We came across “War of 1812 Archaeology,” a delightful blog edited by Dr. Lisa Kraus with the Maryland State Highway Administration.
Their latest entry is an excellent piece by Rebecca Crew, who asks --
In honor of the current winter Olympics in Sochi, Russia, this blog post will consider the author of our national anthem, Francis Scott Key, and the places that commemorate him. What is the Gold Medal place that best defines Francis Scott Key’s significance?
Crew hits all the spots with great coverage. Key, born and raised in Terra Rubra (north of Frederick), spent time in Frederick, Annapolis, Georgetown, the District, paid visits to Baltimore and Alexandria, stood behind the troops in Bladensburg when the British crossed the river there in August 1814, was in Upper Marlborough when captured, and rests in peace in Frederick.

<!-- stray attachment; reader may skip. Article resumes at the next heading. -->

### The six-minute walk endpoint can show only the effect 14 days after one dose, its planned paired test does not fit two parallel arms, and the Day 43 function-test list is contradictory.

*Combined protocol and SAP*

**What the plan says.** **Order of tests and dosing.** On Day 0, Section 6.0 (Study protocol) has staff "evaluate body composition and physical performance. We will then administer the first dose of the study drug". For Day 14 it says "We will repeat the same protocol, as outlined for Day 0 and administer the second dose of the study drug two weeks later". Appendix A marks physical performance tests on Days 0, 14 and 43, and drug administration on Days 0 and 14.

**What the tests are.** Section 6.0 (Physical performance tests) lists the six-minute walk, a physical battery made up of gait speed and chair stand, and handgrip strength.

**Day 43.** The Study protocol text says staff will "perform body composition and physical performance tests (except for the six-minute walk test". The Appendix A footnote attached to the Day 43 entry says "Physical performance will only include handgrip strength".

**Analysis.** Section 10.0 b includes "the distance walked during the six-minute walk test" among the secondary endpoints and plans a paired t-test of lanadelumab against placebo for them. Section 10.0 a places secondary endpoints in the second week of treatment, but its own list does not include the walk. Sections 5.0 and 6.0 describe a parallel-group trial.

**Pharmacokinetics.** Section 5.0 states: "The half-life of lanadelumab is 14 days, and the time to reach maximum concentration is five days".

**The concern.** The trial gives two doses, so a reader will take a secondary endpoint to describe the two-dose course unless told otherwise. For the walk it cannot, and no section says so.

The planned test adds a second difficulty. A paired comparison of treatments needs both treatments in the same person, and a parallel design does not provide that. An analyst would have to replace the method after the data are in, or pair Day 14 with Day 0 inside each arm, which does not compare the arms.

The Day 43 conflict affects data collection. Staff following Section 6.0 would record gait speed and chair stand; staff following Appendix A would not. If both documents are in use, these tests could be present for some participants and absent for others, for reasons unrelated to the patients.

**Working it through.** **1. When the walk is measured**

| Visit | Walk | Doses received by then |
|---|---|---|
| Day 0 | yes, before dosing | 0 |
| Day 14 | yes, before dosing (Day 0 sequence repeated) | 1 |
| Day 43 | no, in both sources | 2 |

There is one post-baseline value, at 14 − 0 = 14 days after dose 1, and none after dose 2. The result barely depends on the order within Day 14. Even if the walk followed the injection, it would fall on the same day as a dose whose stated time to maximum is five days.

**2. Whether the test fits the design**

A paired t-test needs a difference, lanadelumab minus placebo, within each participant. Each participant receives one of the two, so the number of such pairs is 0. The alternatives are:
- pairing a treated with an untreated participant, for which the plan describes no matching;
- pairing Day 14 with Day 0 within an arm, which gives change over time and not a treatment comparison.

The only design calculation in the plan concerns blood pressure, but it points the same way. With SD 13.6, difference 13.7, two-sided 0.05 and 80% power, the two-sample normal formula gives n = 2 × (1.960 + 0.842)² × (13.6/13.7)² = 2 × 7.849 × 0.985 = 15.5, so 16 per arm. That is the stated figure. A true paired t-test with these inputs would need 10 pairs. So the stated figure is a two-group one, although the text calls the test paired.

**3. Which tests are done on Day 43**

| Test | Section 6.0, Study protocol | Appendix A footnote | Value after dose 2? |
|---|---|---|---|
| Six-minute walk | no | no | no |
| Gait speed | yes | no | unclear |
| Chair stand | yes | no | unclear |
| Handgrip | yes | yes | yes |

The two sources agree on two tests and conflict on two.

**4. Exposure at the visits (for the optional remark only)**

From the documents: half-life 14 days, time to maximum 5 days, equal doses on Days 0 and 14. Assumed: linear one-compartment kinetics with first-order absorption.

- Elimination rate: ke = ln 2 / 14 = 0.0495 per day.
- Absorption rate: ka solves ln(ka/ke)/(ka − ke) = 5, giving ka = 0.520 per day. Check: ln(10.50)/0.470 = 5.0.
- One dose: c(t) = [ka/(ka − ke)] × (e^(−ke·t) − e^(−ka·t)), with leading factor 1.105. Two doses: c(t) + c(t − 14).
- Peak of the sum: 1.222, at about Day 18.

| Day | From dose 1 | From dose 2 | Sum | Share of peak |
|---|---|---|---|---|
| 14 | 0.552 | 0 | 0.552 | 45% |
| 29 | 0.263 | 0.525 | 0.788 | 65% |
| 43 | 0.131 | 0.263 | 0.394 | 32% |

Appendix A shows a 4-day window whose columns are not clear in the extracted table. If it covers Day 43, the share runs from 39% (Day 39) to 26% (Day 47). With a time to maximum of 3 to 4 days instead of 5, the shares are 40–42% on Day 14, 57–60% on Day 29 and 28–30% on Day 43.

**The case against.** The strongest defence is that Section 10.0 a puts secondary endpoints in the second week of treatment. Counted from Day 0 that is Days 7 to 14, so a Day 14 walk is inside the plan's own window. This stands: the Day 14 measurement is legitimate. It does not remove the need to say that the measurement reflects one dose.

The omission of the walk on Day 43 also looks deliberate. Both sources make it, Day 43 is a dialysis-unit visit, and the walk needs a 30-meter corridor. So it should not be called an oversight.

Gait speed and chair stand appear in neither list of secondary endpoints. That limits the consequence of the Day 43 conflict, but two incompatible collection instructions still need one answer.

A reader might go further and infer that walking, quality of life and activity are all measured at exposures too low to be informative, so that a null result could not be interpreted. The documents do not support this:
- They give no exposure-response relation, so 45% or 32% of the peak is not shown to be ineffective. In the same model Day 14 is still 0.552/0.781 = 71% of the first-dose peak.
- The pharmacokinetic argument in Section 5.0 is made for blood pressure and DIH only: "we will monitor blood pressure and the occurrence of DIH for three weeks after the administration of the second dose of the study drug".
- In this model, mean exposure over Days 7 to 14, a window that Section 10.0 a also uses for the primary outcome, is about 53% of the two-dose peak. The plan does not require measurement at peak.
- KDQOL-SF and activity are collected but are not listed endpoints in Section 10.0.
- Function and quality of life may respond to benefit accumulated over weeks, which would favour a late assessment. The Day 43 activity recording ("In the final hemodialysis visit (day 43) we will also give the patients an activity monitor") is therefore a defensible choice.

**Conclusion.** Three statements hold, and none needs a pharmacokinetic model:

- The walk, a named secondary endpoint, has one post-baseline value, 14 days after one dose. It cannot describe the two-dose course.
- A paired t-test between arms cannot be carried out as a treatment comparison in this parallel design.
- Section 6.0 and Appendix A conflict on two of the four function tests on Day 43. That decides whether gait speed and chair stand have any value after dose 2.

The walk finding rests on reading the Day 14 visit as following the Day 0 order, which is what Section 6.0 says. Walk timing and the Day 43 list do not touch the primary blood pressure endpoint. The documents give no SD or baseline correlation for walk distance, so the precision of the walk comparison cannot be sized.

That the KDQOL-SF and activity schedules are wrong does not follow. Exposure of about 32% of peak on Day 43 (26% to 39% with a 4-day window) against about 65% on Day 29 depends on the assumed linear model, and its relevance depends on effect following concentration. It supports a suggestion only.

Inspired by her, I have assembled my write ups on "Finding Francis Scott Key."
And my answer to her question is unquestionably Fort McHenry.
Townhouse in Judiciary Square
One small reference to his stay there.
Battle Monument, Maryland Historical Society, Key Monument, Place of Passing, Indian Queen Tavern site, Key Bridge, Orpheus statue